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#34310 02/08/04 01:56 PM
Joined: May 2001
Posts: 129
frodo Offline OP
I am wondering about your advice on the following installation:

Need to upgrade an existing 125A service to 200A and install new 200A load center in basement. There is an existing 125A loadcenter w/main that will be left in service.

I am proposing the following installation:

Install a new meter base on exterior wall of garage, immediately on the inside there will be a main breaker. From there I plan to install a SE Cable down to the basement to a gutter then refeed the existing 125A panel and the new 200A panel. Do I need a main in the 200A panel?

Or, should I feed the 200A panel from the main then refeed the 125A panel from the 200A panel?

Thanks for any ideas or comments.


#34311 02/09/04 01:41 AM
Joined: Sep 2003
Posts: 200
Sounds similar to my situation...

- existing 100A SE panel in house
- existing 60A sub-panel for basement suite
- existing 40A sub-panel in attached garage
- going to install new 200A service in attached garage
- going to install a sub-panel in detached garage

I've found that standard 100A and 200A panels (with main breaker) are very cheap because of the market demand. OTOH, a 200A enclosed switch, splitter/gutter, and a 200A load center (no main breaker) are going to be spendy.

I'll be installing the 200A SE panel in garage, then feed the house, suite, attached garage, and detached garage from it.

The only situation I see where the main switch is desirable is if all your loads are closer to the existing 125A panel than they are to the new SE. Even then, I think I'd scrap the gutter idea, and feed the 125A as a branch circuit in the new 200A panel. Heck, if you keep with the same brand panels, there's a chance you can convert your 125A panel to main lugs and re-use the 125A breaker in the 200A panel.

I've intentionally not gone into Code details as the NEC applies to you, and the CEC applies to me. [Linked Image]

#34312 02/09/04 06:06 AM
Joined: Jul 2002
Posts: 8,423
Likes: 3
Not sure what normally happens in the US, but here in NZ, we would feed the SE to the 200A panel and run a Submain to the 125A panel.
Main Isolator would be in the 200A panel.
Also don't get me wrong, we don't use services this big in a house here, we use 230VAC 2 Wire, as standard!. [Linked Image]

#34313 02/09/04 10:47 PM
Joined: Jan 2004
Posts: 615

I'm not entirely familiar with the use of SE cable because I don't use it up here in IL. But if you put a main breaker immediately after the meter, then technically your run down to the basement would be a feeder and not service entrance. Can you use SE cable for anything outher than Service Entrance? (sorry I'm not familiar with it.)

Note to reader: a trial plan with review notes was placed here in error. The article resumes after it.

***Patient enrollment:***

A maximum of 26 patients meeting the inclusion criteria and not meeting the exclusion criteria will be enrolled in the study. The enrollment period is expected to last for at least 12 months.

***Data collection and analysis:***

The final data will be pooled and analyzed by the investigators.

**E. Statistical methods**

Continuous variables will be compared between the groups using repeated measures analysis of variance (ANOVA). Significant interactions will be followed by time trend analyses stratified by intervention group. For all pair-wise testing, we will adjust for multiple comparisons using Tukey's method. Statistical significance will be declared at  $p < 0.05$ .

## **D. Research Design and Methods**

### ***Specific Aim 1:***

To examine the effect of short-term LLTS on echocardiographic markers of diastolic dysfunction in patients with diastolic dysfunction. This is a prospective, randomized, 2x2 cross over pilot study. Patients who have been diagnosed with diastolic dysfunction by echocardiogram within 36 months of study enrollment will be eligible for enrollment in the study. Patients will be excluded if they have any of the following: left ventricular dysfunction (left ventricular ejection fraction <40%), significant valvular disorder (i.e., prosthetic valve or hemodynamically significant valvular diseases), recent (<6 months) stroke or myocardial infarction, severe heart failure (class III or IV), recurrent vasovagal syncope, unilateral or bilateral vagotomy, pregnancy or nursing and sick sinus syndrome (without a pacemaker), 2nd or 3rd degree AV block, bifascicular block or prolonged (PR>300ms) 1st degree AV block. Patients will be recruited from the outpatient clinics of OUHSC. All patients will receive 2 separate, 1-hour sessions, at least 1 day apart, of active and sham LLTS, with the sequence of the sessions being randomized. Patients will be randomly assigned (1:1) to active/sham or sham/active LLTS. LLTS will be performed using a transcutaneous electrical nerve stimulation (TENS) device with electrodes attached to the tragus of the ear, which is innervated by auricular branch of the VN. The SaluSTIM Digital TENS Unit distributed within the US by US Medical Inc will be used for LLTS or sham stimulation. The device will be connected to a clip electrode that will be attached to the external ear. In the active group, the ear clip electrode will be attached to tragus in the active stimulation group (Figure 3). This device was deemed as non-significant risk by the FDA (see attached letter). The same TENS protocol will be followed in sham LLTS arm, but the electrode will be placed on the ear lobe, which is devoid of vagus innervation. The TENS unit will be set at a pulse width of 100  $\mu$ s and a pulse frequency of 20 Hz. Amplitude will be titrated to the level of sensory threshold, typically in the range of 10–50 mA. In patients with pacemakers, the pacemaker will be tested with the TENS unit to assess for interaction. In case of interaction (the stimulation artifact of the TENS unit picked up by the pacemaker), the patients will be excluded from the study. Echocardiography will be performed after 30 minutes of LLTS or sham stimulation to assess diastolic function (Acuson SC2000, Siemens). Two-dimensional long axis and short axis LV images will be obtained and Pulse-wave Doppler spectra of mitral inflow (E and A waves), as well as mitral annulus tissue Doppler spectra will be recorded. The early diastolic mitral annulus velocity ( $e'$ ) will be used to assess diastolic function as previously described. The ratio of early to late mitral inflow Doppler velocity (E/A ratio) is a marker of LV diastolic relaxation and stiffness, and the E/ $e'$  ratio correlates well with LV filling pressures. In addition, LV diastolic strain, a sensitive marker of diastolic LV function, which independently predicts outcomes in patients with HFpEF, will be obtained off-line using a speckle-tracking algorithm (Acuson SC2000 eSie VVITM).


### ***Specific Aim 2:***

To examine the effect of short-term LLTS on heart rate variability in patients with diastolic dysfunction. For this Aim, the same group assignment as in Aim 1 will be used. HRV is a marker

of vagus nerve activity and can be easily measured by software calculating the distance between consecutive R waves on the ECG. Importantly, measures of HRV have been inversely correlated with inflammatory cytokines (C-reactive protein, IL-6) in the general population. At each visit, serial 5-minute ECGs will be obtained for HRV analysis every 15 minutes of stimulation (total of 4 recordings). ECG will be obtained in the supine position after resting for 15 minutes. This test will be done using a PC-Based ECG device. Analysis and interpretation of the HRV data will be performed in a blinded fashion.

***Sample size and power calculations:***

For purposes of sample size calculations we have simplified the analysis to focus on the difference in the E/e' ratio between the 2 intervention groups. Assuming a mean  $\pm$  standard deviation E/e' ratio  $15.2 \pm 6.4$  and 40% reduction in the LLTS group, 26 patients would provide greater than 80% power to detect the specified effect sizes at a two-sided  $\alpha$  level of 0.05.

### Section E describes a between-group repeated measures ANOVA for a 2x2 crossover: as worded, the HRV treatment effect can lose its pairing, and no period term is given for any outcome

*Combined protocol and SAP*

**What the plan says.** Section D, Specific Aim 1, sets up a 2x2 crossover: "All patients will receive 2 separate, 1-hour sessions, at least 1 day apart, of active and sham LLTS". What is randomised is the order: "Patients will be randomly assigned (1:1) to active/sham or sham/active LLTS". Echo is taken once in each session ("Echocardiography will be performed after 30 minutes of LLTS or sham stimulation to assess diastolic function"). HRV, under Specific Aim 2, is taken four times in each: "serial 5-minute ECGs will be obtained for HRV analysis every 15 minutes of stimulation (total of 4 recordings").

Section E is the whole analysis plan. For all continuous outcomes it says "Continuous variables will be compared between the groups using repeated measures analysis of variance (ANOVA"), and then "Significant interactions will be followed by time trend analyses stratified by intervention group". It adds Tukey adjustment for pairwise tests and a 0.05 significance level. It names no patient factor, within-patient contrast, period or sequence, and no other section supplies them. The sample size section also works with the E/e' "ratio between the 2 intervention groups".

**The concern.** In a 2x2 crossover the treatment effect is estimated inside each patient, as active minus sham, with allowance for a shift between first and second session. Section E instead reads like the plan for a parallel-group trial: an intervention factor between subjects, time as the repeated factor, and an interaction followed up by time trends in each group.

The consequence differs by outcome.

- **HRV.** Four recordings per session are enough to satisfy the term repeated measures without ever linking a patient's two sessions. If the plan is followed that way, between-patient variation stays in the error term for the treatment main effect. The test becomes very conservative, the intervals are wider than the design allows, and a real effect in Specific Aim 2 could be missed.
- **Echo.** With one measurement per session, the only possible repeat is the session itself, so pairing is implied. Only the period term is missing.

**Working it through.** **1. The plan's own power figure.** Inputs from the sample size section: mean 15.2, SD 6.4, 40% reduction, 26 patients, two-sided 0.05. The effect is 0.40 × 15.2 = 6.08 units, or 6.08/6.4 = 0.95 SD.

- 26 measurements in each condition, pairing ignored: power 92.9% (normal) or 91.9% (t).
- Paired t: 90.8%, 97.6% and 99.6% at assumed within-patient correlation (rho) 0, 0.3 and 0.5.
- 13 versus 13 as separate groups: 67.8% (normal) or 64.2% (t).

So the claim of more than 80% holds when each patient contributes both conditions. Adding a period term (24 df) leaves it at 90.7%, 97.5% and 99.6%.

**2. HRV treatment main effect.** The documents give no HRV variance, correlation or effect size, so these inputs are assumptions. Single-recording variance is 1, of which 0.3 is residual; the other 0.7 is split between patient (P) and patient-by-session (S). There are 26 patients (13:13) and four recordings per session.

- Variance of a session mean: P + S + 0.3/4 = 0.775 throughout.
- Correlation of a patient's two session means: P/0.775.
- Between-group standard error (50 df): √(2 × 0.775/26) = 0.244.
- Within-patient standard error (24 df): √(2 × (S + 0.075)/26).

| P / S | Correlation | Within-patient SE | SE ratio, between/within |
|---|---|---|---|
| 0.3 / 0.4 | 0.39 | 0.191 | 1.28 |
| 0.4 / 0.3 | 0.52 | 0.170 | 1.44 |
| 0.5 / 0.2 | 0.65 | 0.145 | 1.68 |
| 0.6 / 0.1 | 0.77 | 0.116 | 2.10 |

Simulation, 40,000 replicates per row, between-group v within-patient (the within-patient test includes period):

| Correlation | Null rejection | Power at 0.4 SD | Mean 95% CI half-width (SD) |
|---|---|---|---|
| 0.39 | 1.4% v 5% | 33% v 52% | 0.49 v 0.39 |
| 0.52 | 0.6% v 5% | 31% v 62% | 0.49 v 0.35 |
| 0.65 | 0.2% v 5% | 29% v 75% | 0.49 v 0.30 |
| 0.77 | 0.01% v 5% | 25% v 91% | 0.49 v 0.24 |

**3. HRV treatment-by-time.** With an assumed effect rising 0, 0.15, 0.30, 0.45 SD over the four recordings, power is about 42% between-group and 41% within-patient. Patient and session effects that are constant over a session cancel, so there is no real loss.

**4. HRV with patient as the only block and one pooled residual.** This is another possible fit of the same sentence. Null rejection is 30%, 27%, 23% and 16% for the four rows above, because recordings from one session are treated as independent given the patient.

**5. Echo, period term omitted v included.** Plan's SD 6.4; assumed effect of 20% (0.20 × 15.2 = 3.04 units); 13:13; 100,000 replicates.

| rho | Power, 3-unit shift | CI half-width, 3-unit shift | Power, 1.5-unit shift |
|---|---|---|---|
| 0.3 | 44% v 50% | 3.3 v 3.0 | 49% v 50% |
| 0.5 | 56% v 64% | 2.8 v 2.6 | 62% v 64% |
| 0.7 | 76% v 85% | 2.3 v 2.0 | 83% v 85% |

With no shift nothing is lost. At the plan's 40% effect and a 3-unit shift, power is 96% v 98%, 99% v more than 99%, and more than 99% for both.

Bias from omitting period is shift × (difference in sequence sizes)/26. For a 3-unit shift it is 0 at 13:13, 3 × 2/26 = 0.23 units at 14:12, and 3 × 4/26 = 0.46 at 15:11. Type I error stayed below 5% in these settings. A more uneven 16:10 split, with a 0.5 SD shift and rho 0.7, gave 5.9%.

A couple of different ways to consider doing it, all would depend on different variables.

Could you change the 125 amp panel to the 200 amp and then feed off that to a 100 amp in the basement?

Could you put the 200 amp meter on a wall just outside the basement and put the 200 amp there, and then feed th garage with 100 amp?

Get a combination meter with two breakers (this would technically be called the service, so pay attention to how you ground and bond) and feed each with its own breaker? (2) 100 amp breakers..... or a 300 amp service with (1) 100 amp breaker and (1) 200 amp breaker.

I don't have the NEC reference, but you can't put a breaker in a panel that is larger than half the size of the main. (somebody please correct me if I'm wrong)

Good luck.

#34314 02/10/04 12:13 AM
Joined: May 2001
Posts: 129
frodo Offline OP
se cable is used frequently to feed new or existing sub panels in residential or commercial applications like aprtment complexes. you can not get away with running it unprotected from the meter base to the main, but from the load side of the the main there is no restriction on using it that I am aware of.

Also, I am not aware of any problem feeding a 125 amp panel from a 200A main lug panel. It is all dependant on the load being served.

My main consideration is the size of the main and the ampere rating of the meterbase..I am not familiar with any residential meterbases that are larger than 200A.

I will have to do some research to see what the actual calculation is to determine exactly what the code says about sizing breakers for this type of situation.

I was sure that this is not a unique situation and that someone else has already been down that road. If you are dooing a large home a single 40 ckt panel is not going to be large enough to handle all the circuits, so usually two load centers are installed side by side...i am just curious as to the size of the main etc..

I have seen plenty of 200A panels with 100 & 125A breakers in them!

thanks for any ideas/comments.

I will dig into it and see what the good book says.



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